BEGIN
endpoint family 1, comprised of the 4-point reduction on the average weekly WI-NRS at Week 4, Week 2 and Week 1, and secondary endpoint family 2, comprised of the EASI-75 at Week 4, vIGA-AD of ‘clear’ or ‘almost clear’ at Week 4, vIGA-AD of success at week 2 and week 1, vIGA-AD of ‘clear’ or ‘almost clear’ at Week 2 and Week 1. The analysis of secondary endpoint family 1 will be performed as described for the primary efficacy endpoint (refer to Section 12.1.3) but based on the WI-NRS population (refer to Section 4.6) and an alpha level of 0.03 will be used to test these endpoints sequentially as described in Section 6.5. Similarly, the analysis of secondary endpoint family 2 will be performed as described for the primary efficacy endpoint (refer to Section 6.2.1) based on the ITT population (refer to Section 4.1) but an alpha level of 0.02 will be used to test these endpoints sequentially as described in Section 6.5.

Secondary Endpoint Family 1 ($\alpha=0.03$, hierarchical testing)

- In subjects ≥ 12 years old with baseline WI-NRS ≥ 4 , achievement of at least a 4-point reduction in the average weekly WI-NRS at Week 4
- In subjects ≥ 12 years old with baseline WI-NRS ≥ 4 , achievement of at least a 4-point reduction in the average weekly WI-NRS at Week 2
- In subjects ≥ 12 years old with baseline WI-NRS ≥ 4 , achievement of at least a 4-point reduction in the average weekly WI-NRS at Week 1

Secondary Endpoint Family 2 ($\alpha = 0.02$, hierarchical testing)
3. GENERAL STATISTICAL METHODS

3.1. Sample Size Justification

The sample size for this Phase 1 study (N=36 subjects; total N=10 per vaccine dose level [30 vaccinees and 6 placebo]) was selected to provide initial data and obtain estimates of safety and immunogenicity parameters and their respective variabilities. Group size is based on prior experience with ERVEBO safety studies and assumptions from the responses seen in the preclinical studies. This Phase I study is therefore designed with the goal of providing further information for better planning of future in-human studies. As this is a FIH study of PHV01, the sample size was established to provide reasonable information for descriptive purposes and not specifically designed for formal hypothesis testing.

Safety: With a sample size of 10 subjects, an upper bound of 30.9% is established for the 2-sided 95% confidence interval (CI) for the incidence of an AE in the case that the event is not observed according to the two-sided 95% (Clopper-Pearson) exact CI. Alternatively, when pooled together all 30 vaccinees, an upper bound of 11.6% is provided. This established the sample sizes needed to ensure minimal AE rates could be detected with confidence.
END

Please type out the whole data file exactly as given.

endpoint family 1, comprised of the 4-point reduction on the average weekly WI-NRS at Week 4, Week 2 and Week 1, and secondary endpoint family 2, comprised of the EASI-75 at Week 4, vIGA-AD of ‘clear’ or ‘almost clear’ at Week 4, vIGA-AD of success at week 2 and week 1, vIGA-AD of ‘clear’ or ‘almost clear’ at Week 2 and Week 1. The analysis of secondary endpoint family 1 will be performed as described for the primary efficacy endpoint (refer to Section 12.1.3) but based on the WI-NRS population (refer to Section 4.6) and an alpha level of 0.03 will be used to test these endpoints sequentially as described in Section 6.5. Similarly, the analysis of secondary endpoint family 2 will be performed as described for the primary efficacy endpoint (refer to Section 6.2.1) based on the ITT population (refer to Section 4.1) but an alpha level of 0.02 will be used to test these endpoints sequentially as described in Section 6.5.

Secondary Endpoint Family 1 ($\alpha=0.03$, hierarchical testing)

- In subjects ≥ 12 years old with baseline WI-NRS ≥ 4 , achievement of at least a 4-point reduction in the average weekly WI-NRS at Week 4
- In subjects ≥ 12 years old with baseline WI-NRS ≥ 4 , achievement of at least a 4-point reduction in the average weekly WI-NRS at Week 2
- In subjects ≥ 12 years old with baseline WI-NRS ≥ 4 , achievement of at least a 4-point reduction in the average weekly WI-NRS at Week 1

Secondary Endpoint Family 2 ($\alpha = 0.02$, hierarchical testing)
3. GENERAL STATISTICAL METHODS

3.1. Sample Size Justification

The sample size for this Phase 1 study (N=36 subjects; total N=10 per vaccine dose level [30 vaccinees and 6 placebo]) was selected to provide initial data and obtain estimates of safety and immunogenicity parameters and their respective variabilities. Group size is based on prior experience with ERVEBO safety studies and assumptions from the responses seen in the preclinical studies. This Phase I study is therefore designed with the goal of providing further information for better planning of future in-human studies. As this is a FIH study of PHV01, the sample size was established to provide reasonable information for descriptive purposes and not specifically designed for formal hypothesis testing.

Safety: With a sample size of 10 subjects, an upper bound of 30.9% is established for the 2-sided 95% confidence interval (CI) for the incidence of an AE in the case that the event is not observed according to the two-sided 95% (Clopper-Pearson) exact CI. Alternatively, when pooled together all 30 vaccinees, an upper bound of 11.6% is provided. This established the sample sizes needed to ensure minimal AE rates could be detected with confidence.